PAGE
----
47 CFC Games Played
85 CFC Goals
If you’ve never seen the game before, you owe it to yourself to track down a copy of the 1981 first semi-final between Collingwood and Fitzroy. It is a staggeringly brilliant game of end-to-end footy that finishes with the Pies winning by a solitary point, 133-132.
The winning goal that day came from the boot of a player with a family connection unique in Magpie history, Ross Brewer.
Ross’s brother Ian had been a Collingwood full-forward in the 1950s. He had made his debut as a 20-year-old in 1956 and would go on to top the VFL goalkicking in our Premiership year of 1958 before later playing with St Kilda, Claremont in the WAFL and Norwood in the SANFL, amongst others. He finished his top level career with Norwood in 1970.
But by that stage, Ross hadn’t even started his career (it wouldn’t begin until 1971, when he was part of a Melbourne under-19s Premiership side). The reason is that there was a massive 17-year gap between Ian and Ross in the family stakes, Ian being born in 1936 and Ross in 1953 (both, interestingly, Magpie Premiership years). That’s not a VFL/AFL record, which sits at 23 years between debuts and a massive 31 years in age, but it is the largest known gap between Collingwood siblings.
The end result was that Ross only began his VFL career almost a decade after Ian had finished his. And he wasted no time making his mark.
A Collingwood fan as a kid because of his brother’s time there, Ross was residentially bound to the Demons. He was a product of the Bentleigh-McKinnon Youth Centre, then came through Melbourne fourths, then the under-19s in 1971 before making his senior debut in the opening round of 1972. He would win the Demons’ best first year player award that year while still a schoolboy at Bentleigh High, and the following year top the club’s goalkicking for the first of three occasions. Overall he played 121 games with the Demons across seven seasons, finishing with 196 goals. He started life as a half-forward flanker but soon became as close as Melbourne got to having a gun full-forward during the 1970s.
Despite a slight frame, Ross most often found himself played as a key forward. He was a lovely footballer to watch – good hands, a really strong intuitive sense of where the ball was going to go, and a fine kick. The Football Record described him as “a magnificent high mark, speedy ground player and an excellent kick.” He was a smart footballer who read the game superbly, and he had an almost laconic air that at times made it look like the game came very easily. But he was also deceptively strong, as you had to be to combat some of the game’s toughest defenders.
After seven seasons at Melbourne, Ross finally got the chance to live out his dream and play with his boyhood club in 1979, as part of a complex trade that also saw John Dellamarta, Wayne Gordon and Phil Carman go the other way. Initially he struggled for game time at Victoria Park in the wake of off-season knee surgery, spending the first part of that year in the reserves. But he made his mark in the back half of the season, kicking seven goals in his first three games and a bag of five in the last game of the year (against Melbourne, of course) after coming off the bench halfway through the second quarter. He also kicked three in the preliminary final against North. He still spent time as a key forward but also found himself back on a flank or pocket at times and it seemed to suit him.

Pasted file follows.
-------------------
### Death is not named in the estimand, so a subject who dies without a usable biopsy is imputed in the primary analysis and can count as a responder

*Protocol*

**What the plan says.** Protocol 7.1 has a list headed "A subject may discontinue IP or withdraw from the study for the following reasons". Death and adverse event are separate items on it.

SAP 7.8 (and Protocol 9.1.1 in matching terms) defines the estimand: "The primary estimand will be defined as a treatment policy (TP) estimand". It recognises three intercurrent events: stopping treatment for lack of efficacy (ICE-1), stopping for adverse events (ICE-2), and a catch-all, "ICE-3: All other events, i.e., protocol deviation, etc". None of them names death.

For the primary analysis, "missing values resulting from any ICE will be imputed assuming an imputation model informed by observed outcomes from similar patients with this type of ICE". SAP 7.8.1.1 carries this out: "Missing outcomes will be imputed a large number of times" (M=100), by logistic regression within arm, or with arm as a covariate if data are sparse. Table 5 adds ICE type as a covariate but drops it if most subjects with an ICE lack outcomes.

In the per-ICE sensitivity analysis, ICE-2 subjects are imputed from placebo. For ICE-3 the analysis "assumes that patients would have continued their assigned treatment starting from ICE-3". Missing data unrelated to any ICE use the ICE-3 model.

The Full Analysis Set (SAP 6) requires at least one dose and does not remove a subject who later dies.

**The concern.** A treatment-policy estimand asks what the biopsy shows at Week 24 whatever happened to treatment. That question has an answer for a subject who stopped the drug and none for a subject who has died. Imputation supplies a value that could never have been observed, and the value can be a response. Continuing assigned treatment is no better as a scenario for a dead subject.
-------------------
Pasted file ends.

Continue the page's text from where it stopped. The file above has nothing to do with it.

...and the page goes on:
By 1980 he was a fully-fledged member of Hafey’s Heroes, playing 21 of the 22 home-and-away games and kicking 44 goals (including a bag of eight against St Kilda). After he kicked seven against Essendon in the Escort Cup semi-final, Lou Richards in The Sun wrote that he “doesn’t put a foot wrong in the forward line” and was in career-best form. But he would end up missing the finals through injury. He was less productive in 1981, save for a purple patch in the middle of the year when he kicked 18 goals in five matches, and the three he kicked in that memorable first semi against the Lions.
His matchwinner that day was pure Ross Brewer: a long kick from Craig Davis landed almost on the goal line. He flew for the mark, creating the contest, then recovered quickest to grab the loose ball, barely touching it as he instinctively guided it onto his left boot in almost mid-air and sending a kick high over his shoulder to avoid the flailing hands.
It’s often forgotten that, just a minute before that famous goal, he had also set up Peter Daicos for the game’s penultimate goal with a smart pass. And that summed up Ross’s game, really: he was an astute, clever and creative footballer who always knew where the goals were, but was much more than ‘just’ a goalkicker.
Unfortunately his heroics in that game against Fitzroy didn’t carry through to the rest of the finals, and after a quiet game in the Grand Final against Carlton he was released to Richmond. He played six more games there (and also topped the VFL reserves Competition goalkicking table in 1983 with 72 goals), before joining VFA club Sandringham, where he would go on to kick 151 goals in 34 matches, including a 94 goal season in 1984. He captained their 1985 Premiership side before joining Waverley in 1986.
Ross Brewer ended up kicking a lot of goals in a long career across the VFL and VFA. But for Collingwood fans, the one he snatched in the dying seconds of the first semi against Fitzroy in 1981 will live longer in the memory than any of the others.
– Michael Roberts